Lt. Specter, on 4 May 1944, was put on Detached Service to Operational Headquarters, 29th District, and was given the duty of Ordnance Liaison Officer with the Second Division. On the same day, Lt. Smith went on detached service to the 29th District, and with three other officers spent eight days inspecting alerted units. From this duty he was placed with Operational Headquarters and was attached to the 90th Division as Ordnance Liaison Officer. The duties of both Lt. Specter and Lt. Smith were to see that all ordnance requirements of both divisions were fulfilled before boarding the ship for the invasion. Each division occupied seven or eight camps, there being fifteen to twenty miles distance between the camps. The supply points ranged from Depot O-640 in southern England to Depot O-616 in Liverpool, and, consequently, there was much traveling about to procure last minute shortages. This worked continued until the last boat was loaded two days before invasion day.

In the last three weeks before D-Day, the company was split into various groups, performing different kinds of work in as many localities. The small arms section was supporting Maintenance Companies working with the 2nd and 90th Divisions; the waterproofing group was working out of Bridgend, as has been mentioned before; Lt. Specter and Lt. Smith were out with their divisions; Lt. Jones and Lt. Weaver were traveling all over the country attempting to procure parts for deadlined vehicles of alerted units. Miscellaneous groups were pulled out for two or three days emergency duty in many different places.

In addition to this activity, Lt. Cloninger, in the middle of May, was placed in charge of a detachment of twenty-five enlisted men for a special mission. No particulars can be given here at this time, but most of his time was taken up in procuring special supplies and equipment.

When 6 June 1944 arrived, the work continued in all sections despite the fact the continental invasion had taken place.

On 14 June 1944, this unit moved to Heath Camp, Cardiff, about eight miles from G-40, and there set resumed operations. The camp was a permanent installation built for British groups and the accommodations for billeting, messing, and recreation were the best we had seen in the U.K. The camp was empty when the unit arrived, but shortly afterward after Meyers (183rd Ordnance Battalion) moved the Battalion Headquarters in, followed by the 3529 Ordnance remained about two days, and then departed, the tow companies and headquarters remaining.

On the 23rd of August 1944, the 183rd Ordnance Battalion departed for France. About the same time, both the 349th Ordnance Depot Company and our own were notified to prepare to move to Depot O-616, New Brighton, Cheshire.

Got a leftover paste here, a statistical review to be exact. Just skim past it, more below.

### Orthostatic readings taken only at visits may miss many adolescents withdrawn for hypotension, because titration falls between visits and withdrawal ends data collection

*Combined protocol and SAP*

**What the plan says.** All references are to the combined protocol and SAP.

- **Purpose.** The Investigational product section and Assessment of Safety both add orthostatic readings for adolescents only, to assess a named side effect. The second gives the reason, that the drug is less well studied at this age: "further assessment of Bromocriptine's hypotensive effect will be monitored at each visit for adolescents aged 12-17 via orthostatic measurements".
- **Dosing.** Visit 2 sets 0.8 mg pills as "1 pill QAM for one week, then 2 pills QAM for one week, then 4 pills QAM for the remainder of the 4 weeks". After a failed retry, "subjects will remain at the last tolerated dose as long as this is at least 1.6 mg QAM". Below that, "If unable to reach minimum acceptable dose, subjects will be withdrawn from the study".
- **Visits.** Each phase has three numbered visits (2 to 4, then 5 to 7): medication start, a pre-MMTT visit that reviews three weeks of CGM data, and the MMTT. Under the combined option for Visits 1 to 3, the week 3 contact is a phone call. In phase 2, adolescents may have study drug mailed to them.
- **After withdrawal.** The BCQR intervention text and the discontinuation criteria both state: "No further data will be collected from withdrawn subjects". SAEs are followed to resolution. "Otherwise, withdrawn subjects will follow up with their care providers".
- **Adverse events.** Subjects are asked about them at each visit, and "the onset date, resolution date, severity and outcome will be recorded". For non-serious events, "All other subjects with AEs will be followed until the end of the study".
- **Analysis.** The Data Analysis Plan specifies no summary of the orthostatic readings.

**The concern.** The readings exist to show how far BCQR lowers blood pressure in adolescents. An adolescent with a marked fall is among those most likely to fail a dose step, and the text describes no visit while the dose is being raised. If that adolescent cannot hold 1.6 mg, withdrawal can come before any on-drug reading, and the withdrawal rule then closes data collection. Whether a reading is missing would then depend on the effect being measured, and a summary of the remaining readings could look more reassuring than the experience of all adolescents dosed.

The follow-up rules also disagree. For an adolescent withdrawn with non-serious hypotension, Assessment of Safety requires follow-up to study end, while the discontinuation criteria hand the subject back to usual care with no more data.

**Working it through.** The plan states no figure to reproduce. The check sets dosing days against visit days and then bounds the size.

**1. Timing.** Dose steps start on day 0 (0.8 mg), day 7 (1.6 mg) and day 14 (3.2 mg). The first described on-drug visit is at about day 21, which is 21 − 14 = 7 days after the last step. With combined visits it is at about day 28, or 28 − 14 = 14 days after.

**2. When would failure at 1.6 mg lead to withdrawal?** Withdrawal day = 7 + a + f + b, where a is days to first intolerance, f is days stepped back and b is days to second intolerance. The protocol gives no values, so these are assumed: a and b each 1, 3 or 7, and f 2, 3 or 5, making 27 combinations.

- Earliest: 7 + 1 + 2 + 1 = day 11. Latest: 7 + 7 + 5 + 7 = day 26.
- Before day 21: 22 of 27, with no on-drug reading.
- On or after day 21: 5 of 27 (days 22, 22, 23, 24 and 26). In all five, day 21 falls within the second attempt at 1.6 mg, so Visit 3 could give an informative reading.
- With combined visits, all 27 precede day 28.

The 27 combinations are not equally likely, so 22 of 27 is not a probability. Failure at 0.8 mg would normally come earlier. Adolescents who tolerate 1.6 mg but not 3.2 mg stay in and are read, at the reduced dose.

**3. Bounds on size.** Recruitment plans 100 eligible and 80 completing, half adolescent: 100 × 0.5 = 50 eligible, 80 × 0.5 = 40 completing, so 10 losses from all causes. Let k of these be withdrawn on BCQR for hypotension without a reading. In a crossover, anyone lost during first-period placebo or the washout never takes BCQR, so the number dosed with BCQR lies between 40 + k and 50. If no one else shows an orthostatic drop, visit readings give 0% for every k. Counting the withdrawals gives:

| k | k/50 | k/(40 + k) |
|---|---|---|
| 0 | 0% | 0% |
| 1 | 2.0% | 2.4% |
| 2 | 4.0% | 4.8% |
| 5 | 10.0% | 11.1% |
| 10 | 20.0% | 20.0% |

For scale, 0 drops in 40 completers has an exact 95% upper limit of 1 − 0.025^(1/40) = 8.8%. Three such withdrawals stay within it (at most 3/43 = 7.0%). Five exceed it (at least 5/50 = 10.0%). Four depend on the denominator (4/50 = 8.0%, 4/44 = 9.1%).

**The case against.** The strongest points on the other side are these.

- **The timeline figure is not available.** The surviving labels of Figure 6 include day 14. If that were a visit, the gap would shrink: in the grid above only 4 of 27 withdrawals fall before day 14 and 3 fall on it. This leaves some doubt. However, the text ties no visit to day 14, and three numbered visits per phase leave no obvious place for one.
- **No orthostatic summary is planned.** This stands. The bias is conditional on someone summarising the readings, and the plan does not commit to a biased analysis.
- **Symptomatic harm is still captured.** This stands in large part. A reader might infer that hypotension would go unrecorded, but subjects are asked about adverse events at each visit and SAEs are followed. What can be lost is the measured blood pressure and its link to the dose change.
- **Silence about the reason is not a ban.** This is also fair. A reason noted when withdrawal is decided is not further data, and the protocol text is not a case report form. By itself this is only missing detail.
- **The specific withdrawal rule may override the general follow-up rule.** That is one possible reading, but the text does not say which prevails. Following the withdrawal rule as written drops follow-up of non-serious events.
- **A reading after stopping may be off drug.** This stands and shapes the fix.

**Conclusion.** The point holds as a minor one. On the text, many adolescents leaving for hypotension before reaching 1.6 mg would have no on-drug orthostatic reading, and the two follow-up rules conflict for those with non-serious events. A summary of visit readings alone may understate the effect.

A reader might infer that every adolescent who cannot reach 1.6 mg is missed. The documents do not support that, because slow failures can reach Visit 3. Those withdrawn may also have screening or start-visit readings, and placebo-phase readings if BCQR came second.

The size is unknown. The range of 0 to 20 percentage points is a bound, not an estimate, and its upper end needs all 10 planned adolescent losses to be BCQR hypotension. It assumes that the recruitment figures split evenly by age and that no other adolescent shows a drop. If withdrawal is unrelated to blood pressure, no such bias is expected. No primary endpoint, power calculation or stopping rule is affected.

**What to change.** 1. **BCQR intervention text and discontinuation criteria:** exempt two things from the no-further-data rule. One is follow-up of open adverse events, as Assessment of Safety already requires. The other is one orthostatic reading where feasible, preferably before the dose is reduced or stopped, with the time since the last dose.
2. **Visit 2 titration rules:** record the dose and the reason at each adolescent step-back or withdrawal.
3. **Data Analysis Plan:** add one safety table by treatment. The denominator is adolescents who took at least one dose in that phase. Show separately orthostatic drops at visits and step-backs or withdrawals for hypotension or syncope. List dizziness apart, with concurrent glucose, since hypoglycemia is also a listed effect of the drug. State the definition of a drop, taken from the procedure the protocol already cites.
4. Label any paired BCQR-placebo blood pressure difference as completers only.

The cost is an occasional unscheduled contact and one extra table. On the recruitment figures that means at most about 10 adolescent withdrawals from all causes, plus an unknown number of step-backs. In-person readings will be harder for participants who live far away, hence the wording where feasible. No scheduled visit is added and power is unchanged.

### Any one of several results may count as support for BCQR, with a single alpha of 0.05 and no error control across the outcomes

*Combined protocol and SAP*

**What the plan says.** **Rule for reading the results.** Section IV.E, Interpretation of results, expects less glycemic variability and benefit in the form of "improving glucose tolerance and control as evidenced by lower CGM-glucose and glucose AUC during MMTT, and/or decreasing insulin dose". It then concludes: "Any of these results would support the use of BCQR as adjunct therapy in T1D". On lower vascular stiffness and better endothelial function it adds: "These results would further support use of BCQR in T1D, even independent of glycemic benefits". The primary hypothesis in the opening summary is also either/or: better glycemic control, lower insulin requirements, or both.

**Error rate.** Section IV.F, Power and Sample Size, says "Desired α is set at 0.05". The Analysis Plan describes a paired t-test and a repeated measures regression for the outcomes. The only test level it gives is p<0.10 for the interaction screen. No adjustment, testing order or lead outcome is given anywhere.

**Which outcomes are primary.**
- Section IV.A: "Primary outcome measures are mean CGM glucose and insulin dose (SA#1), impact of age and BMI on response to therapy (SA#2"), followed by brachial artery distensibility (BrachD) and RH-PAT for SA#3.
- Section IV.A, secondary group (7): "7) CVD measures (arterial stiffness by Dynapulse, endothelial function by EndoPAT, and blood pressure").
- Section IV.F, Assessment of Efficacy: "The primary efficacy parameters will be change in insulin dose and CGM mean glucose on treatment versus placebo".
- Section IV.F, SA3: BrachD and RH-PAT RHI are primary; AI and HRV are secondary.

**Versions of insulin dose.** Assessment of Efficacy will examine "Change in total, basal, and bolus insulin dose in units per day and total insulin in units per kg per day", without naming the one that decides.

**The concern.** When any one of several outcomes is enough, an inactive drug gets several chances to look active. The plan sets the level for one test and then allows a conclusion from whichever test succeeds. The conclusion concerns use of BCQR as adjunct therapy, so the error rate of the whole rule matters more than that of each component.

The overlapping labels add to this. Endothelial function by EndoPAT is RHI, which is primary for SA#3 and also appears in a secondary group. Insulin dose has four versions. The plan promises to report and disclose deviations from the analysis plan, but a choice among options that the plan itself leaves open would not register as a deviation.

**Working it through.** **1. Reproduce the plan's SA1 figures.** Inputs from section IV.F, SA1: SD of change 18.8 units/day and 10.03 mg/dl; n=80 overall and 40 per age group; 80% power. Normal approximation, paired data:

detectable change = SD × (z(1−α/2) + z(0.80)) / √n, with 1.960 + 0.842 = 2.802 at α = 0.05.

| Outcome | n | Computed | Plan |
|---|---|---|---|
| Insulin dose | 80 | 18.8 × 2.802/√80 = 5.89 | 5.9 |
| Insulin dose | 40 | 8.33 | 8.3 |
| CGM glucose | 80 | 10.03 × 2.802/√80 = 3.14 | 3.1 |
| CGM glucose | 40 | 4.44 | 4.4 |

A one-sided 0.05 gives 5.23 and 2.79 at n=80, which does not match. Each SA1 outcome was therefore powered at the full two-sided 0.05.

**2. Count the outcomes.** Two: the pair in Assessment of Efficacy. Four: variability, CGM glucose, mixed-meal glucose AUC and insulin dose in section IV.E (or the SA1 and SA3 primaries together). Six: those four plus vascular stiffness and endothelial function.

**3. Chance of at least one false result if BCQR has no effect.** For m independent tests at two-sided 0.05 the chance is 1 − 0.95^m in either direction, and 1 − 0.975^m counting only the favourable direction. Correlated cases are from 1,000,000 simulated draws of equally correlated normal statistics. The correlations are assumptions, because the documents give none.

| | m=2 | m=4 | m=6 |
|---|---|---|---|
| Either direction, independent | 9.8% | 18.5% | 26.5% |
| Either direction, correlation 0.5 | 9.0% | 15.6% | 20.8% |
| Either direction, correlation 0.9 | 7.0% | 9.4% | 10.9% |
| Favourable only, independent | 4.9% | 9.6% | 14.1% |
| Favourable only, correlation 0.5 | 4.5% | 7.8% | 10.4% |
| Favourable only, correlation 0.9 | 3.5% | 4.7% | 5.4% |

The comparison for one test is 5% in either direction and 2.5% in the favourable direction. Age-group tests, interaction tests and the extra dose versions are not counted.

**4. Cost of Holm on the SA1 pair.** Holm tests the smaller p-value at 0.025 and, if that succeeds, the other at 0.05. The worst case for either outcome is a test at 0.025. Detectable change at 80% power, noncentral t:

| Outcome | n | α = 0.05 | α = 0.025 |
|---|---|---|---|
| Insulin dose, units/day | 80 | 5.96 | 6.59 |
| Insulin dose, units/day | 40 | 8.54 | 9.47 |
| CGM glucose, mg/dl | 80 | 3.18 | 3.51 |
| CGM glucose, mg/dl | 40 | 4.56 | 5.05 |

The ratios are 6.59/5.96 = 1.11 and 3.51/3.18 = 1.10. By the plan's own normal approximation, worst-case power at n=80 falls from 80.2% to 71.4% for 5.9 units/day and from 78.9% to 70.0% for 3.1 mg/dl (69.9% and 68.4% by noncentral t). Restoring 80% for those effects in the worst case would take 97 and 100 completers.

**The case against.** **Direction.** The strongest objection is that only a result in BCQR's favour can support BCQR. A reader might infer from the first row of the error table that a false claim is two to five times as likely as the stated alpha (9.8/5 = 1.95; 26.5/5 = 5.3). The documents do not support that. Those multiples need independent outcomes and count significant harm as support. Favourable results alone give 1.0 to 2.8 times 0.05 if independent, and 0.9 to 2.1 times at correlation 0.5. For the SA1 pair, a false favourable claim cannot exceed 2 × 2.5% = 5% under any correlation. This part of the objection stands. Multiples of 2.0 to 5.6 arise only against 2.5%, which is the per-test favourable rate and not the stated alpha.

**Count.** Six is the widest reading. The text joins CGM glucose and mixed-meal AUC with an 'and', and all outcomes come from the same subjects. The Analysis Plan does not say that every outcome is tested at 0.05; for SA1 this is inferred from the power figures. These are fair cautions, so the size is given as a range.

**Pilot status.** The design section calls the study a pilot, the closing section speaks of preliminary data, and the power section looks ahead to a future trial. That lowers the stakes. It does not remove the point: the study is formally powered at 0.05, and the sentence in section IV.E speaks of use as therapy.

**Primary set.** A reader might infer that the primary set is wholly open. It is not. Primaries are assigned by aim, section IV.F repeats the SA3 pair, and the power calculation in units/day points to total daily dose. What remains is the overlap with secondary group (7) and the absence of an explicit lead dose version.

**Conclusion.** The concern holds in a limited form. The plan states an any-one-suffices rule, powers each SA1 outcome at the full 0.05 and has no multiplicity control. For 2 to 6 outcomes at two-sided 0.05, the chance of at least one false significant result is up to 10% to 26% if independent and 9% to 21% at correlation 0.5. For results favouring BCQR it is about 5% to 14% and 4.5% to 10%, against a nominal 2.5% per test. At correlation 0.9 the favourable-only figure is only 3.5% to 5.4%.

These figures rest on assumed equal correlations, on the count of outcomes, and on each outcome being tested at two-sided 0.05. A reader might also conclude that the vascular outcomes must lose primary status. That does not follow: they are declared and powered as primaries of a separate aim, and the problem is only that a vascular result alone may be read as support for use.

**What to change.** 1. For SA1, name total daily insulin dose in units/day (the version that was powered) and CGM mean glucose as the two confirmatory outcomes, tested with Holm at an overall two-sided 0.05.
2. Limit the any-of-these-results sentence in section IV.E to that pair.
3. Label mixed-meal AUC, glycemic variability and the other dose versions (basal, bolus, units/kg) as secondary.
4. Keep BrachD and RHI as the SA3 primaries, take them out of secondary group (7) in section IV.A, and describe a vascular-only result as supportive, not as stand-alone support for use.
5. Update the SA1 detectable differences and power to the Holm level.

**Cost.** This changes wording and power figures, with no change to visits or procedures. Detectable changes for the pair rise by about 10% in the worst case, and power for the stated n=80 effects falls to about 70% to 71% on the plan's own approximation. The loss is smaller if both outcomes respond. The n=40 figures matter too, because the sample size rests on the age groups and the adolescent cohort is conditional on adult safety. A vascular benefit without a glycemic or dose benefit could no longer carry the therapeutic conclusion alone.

This unit moved to O-616 on 30 August 1944, preceded by the 349th by two days.

Depot O-616 was operated by Two Battalion Headquarters; 319th Ordnance Battalion and 195th Oordnance Battalion. The former commanded by Lt. Col. Roy C. Klossner, the latter by Major Sidney Boudreaux (Lt. Colonel Zwingel being in France). Billets were in private residences scattered throughout the borough of New Brighton. The depot itself was somewhat scattered. The main shops and depot headquarters were situated in what was formerly a roller skating rink adjacent to an amusement park, and fronting on the Irish Sea. The motor pool, inspection, small arms repair, parking, and GPW repair sections had been a motorcycle racetrack, which was about a mile from the main shop.



Most of our personnel were used in the main shop and in the motor pool, another heavy Maintenance Company, the 874th Ordnance heavy Automotive Maintenance Company furnished about one hundred men.

Assignments of officers at O-616 were as follows: Captain Nelson, Assistant Shop Officer; Lt. Specter, Inspection Department; Lt. Smith, Dodge and 4 Ton and Over Vehicle Repair; Lt. Weaver, GPW repair; Lt. Jones, Service Section and Parts Expediter. Lt. Cloninger and Mr. Bushing were left free to carry on company duties.

On 17 September 1944 Mr. Bushing and six enlisted men traveled to Depot O-642 to attend a three-day course of instructions in German Armament. On the 20th, Lt. Jones and six men attended the same course; also on the 20th of September, Lt. Smith and eight enlisted men went to Chrogham, Surrey, British School of Tank Technology for a three day course in familiarization, maintenance, and driving of German tanks Mark IV, V (Panzer) and VI Tiger.

As this account closes there is a certain speculation as to the disposition of the units at Depot O-616. Evidently, the depot will close soon and great many of us are looking forward to continued operations.